11) They Came Together (Hulu, Oct. 1)

    There’s plenty to mock in modern romantic comedies: the cliched twists and turns, the tired formulas, the inevitable comic misunderstandings. All of that is grist for the mill in They Came Together, a sharp satire of everything rom-com starring Paul Rudd and Amy Poehler, directed by David Wain from a script by Wain and fellow Stella comedy group veteran Michael Showalter. Molly (Poehler) runs a small candy shop. Joel (Rudd) is the head of a massive candy corp that wants to shut her doors permanently. Naturally, they hate each other. But wait...maybe they actually love each other? Because that’s how it works in these things.

    12) You’re Next (Hulu, Oct. 1)

    If you still haven’t seen Adam Wingard’s acclaimed post-modern slasher flick You’re Next, this will make perfect viewing for the Halloween season. Like Drew Goddard and Joss Whedon’s Cabin in the Woods, You’re Next is best approached with as little foreknowledge as possible, so suffice to say it involves a family gathering that goes sideways when masked figures start trying to kill everyone in the house. Where it goes from there… Well, just watch and know that You’re Next ably mixes scares, gore, pitch-black humor, and a star-making performance by Sharni Vinson. It’s rated 75 percent Fresh on RT, but horror fans can easily add another 10-15 percentage points onto that score. Also be sure to check out Wingard’s The Guest on Netflix Instant, which reunited the director with You’re Next screenwriter Simon Barrett, to good effect.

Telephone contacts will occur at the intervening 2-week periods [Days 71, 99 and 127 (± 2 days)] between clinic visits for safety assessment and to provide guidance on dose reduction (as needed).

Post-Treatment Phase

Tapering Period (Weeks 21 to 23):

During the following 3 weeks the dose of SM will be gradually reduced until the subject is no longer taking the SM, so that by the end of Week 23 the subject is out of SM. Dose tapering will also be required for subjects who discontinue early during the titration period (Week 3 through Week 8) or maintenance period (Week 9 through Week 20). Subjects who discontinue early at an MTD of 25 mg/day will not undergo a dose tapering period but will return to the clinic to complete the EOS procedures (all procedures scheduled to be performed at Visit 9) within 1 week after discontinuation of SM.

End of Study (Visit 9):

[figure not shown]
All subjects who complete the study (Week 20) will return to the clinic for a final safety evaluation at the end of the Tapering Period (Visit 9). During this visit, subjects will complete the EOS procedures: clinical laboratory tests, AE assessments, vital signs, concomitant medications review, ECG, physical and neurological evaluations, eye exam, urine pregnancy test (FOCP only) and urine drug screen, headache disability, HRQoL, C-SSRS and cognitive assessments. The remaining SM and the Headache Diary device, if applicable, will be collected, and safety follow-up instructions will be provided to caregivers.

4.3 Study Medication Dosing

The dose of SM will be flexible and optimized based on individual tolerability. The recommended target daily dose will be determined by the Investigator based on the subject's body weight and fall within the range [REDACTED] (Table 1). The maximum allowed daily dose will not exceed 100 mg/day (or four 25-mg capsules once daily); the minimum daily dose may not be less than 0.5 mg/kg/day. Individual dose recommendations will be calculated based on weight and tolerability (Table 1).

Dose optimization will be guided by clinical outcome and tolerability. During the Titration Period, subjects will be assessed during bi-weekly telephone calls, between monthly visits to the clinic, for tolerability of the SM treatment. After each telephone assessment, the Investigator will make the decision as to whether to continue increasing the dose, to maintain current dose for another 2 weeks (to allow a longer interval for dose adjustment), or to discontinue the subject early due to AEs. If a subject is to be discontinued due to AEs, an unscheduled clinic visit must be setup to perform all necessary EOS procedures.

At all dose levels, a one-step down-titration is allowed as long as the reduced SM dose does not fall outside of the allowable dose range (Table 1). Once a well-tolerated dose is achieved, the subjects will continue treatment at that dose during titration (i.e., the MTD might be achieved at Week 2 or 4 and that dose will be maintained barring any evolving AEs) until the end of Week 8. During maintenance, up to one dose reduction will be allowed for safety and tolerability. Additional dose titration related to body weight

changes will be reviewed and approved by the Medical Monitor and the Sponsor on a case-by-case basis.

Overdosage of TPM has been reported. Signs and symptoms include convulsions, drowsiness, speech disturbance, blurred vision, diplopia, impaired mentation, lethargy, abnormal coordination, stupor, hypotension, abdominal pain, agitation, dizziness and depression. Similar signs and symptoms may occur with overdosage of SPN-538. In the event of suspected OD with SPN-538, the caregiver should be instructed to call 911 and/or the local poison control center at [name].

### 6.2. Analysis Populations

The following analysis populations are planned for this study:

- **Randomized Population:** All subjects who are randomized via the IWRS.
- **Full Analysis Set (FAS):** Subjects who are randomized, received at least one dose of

13) American Horror Show: Freak Show (Amazon Prime/Hulu, Oct. 6)

    The fourth season of Ryan Murphy and Brad Falchuk’s FX horror anthology series unfolds in 1950s Florida, set in and around “Fräulein Elsa's Cabinet of Curiosities,” one of the last surviving “freak shows” in America. As with previous seasons, much of the earlier cast recurs in new roles, including Jessica Lange, Sarah Paulson, Emma Roberts, Kathy Bates, Angela Bassett, and Gabourey Sidibe. Even more intriguingly, several other actors, including James Cromwell, actually reprise their roles from season 2’s Asylum, strengthening theories that all of these stories are unfolding within the same narrative universe. Also, there’s a scary-ass clown, because of course there is.

    14) Casual (Hulu, Oct. 7)